It's definitely a good idea to pick a system and stick to it for all your bikes.

 

Also if you ride motorcycles, your pushbikes should always be Right/Front.

 

In an emergency braking scenario, you want your instinctive response to grab the correct lever no matter what you're riding.

The issue with a bike in a retail store being sold the "wrong" way around is that if someone was seriously hurt (Damian mentions a case and there are others) then the non-compliance with the mandatory standard would be a red rag to the insurance company. Most product liability policies have an "out" for the insurer for what is called an "error in specification". So the retailer and the brand owner would likely end up wearing the damages between themselves. That could be substantial enough to financially ruin the retailer.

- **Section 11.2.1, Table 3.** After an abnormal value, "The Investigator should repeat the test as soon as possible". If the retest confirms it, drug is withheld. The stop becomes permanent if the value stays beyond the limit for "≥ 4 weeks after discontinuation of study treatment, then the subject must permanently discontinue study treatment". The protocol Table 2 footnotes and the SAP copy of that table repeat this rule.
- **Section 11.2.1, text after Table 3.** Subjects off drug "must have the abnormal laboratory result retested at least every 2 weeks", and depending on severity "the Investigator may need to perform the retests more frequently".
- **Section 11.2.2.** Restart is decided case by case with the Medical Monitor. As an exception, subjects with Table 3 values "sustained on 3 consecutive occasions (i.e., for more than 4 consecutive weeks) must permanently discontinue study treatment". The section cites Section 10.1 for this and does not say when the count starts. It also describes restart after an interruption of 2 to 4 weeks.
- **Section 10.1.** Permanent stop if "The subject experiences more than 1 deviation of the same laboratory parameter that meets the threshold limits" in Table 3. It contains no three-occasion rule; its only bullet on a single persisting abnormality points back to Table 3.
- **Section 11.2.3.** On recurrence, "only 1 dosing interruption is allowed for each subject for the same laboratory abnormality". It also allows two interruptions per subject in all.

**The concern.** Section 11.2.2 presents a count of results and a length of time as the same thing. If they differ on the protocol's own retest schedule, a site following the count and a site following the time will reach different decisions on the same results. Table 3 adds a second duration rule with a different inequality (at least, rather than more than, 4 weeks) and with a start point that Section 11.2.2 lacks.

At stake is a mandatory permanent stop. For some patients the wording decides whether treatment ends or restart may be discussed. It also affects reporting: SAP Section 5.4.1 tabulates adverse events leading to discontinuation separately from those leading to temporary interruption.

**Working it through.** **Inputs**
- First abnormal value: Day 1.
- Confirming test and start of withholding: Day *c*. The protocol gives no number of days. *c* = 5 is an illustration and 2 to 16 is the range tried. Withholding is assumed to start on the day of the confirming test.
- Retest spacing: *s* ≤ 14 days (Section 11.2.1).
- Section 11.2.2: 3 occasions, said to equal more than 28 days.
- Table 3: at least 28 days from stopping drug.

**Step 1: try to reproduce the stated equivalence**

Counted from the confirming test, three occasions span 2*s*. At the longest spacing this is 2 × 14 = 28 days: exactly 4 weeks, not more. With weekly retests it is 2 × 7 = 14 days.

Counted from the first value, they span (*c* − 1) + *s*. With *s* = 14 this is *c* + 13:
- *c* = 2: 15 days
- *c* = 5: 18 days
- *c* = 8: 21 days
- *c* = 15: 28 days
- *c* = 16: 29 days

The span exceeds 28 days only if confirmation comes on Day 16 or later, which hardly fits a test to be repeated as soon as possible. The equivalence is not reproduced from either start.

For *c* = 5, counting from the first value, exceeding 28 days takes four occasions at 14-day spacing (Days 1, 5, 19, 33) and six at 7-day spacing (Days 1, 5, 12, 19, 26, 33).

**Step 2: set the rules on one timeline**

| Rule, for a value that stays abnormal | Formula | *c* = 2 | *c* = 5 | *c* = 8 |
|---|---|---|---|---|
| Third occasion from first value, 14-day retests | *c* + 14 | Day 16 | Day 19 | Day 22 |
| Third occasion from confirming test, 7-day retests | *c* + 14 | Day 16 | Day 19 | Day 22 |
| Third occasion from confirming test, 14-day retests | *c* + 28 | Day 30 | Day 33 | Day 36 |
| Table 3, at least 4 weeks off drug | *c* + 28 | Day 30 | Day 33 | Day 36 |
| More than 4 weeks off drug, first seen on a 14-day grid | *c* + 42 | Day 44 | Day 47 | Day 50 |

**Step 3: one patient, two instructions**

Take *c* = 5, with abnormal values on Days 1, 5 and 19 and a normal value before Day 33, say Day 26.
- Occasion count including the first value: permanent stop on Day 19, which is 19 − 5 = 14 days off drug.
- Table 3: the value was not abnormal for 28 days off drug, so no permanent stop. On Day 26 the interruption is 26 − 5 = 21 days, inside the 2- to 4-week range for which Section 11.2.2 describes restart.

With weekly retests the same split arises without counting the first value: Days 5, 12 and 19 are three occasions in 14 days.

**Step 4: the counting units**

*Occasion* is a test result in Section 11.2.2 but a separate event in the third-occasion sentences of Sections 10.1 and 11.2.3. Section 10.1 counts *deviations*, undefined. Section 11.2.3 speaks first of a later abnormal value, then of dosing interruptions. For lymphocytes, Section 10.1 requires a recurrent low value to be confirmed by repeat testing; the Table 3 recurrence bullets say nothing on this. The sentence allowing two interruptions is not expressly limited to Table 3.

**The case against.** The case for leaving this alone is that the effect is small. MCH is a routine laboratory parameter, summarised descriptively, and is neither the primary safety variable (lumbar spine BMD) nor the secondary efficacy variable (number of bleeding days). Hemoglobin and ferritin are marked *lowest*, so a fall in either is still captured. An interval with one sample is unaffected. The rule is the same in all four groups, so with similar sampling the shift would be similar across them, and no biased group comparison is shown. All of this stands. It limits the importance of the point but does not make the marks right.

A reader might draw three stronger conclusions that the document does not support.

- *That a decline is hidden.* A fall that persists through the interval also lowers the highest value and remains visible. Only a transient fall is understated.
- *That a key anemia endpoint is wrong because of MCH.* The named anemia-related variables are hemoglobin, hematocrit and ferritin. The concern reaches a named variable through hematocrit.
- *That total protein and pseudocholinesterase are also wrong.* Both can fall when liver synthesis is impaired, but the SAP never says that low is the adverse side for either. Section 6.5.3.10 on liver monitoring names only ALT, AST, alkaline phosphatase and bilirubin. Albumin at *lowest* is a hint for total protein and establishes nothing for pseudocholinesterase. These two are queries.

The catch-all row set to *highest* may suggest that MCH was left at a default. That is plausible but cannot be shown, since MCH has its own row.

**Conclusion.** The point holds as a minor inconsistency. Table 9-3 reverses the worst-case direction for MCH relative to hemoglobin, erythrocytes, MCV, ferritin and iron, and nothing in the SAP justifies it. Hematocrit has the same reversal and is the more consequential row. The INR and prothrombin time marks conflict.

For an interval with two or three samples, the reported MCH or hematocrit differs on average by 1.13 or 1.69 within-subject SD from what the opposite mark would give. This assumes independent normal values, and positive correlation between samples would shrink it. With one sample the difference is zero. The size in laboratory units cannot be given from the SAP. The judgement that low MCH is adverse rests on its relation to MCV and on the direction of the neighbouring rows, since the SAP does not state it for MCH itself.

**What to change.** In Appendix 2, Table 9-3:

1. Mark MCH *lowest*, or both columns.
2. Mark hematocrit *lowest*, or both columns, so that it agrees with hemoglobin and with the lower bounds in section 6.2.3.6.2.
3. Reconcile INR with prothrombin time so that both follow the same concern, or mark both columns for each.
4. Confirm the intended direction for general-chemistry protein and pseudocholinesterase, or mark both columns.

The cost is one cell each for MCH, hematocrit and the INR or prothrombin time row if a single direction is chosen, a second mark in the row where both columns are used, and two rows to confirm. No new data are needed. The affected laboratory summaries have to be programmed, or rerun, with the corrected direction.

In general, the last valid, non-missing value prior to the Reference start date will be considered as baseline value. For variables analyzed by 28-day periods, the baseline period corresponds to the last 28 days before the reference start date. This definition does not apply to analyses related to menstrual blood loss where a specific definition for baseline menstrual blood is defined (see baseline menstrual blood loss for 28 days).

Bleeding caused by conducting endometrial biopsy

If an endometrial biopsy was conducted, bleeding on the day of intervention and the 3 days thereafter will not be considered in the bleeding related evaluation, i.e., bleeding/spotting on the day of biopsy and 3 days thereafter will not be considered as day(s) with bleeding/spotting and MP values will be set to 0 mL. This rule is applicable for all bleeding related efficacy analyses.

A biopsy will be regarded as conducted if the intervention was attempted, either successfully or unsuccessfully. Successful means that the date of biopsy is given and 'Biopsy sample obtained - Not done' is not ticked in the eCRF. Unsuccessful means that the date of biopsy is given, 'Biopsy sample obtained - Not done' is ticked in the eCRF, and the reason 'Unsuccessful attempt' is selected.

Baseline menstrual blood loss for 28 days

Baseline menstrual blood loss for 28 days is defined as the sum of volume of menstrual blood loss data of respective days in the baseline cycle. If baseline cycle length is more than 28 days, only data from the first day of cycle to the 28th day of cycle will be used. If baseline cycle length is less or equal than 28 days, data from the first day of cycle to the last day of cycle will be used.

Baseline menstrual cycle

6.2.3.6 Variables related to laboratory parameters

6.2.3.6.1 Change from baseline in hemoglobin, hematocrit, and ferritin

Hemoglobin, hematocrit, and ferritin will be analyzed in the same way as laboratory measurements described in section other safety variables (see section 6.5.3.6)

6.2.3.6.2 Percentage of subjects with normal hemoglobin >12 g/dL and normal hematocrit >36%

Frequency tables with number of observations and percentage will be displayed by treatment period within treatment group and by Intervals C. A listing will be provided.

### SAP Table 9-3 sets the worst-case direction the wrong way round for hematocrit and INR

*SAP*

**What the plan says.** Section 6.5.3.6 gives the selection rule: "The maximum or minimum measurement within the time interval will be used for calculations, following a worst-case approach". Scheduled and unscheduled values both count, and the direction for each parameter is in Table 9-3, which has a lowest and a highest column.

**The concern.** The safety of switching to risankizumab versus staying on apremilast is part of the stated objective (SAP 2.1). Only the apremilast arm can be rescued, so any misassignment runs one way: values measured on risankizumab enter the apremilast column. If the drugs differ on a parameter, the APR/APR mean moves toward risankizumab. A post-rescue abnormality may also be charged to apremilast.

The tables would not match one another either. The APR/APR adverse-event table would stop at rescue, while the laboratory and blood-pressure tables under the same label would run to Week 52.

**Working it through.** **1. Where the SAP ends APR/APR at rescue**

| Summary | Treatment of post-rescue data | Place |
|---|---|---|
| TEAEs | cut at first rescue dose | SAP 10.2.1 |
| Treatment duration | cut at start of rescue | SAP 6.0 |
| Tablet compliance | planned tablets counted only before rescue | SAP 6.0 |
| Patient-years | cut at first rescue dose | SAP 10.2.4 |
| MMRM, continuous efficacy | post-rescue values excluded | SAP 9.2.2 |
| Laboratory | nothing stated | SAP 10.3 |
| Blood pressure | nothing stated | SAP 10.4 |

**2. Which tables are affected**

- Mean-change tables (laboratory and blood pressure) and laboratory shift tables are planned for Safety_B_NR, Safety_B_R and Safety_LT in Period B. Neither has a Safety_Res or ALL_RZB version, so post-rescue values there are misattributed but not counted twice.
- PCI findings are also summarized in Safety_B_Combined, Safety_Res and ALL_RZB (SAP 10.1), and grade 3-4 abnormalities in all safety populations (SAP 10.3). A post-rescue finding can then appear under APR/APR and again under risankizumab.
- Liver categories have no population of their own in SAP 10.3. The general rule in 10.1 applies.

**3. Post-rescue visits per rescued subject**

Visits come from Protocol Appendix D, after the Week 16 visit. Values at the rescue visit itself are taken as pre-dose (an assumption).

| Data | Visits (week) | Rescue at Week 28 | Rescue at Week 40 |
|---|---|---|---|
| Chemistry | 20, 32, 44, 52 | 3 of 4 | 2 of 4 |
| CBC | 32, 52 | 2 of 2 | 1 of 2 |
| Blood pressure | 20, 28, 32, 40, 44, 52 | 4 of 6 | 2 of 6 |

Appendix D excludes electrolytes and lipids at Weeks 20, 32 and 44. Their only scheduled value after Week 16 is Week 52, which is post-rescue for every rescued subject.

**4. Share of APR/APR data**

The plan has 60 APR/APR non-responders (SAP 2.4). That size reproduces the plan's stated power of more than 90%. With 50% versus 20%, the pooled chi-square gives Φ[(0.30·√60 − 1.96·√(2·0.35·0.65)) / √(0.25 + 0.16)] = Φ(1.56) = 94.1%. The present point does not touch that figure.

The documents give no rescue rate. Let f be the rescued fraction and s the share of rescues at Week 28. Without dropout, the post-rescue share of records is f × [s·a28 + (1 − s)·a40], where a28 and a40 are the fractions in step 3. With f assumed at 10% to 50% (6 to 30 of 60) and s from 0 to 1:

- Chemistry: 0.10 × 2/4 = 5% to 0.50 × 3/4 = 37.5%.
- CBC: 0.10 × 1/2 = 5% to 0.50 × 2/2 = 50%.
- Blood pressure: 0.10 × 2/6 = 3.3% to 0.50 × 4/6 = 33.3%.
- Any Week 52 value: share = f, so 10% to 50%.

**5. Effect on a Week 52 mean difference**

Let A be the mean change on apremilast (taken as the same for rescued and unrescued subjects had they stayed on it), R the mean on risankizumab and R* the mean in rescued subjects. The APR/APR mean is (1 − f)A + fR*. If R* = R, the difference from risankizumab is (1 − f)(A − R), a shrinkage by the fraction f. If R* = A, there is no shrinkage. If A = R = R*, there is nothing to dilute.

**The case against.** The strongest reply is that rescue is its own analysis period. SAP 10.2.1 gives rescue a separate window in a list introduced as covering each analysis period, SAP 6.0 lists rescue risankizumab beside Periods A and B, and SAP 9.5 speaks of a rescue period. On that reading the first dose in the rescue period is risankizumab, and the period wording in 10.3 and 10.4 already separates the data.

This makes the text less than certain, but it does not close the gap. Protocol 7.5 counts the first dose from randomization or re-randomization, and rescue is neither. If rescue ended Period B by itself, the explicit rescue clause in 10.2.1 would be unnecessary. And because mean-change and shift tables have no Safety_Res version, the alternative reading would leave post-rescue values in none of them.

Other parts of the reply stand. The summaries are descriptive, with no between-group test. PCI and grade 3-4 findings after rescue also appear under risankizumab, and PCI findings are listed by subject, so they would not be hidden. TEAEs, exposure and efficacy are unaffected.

The same issue applies in reverse, for example, in the USA where an Australian designed bike sold with the cables around the wrong way for the USA may not have full protection for liability insurance.

A solution is to ship the bike from the factory with the brake cables not connected to the brake levers.  

As an aside, the Australian buyer of a bike from an overseas retailer bought on line has no protection other than what the seller decides at their discretion to provide.

Paul, your ability to do an unprepared rapid front brake stop one-handed is impressive! But remember these standards have got to be something that works best for the average punter, not Danny Mackaskill.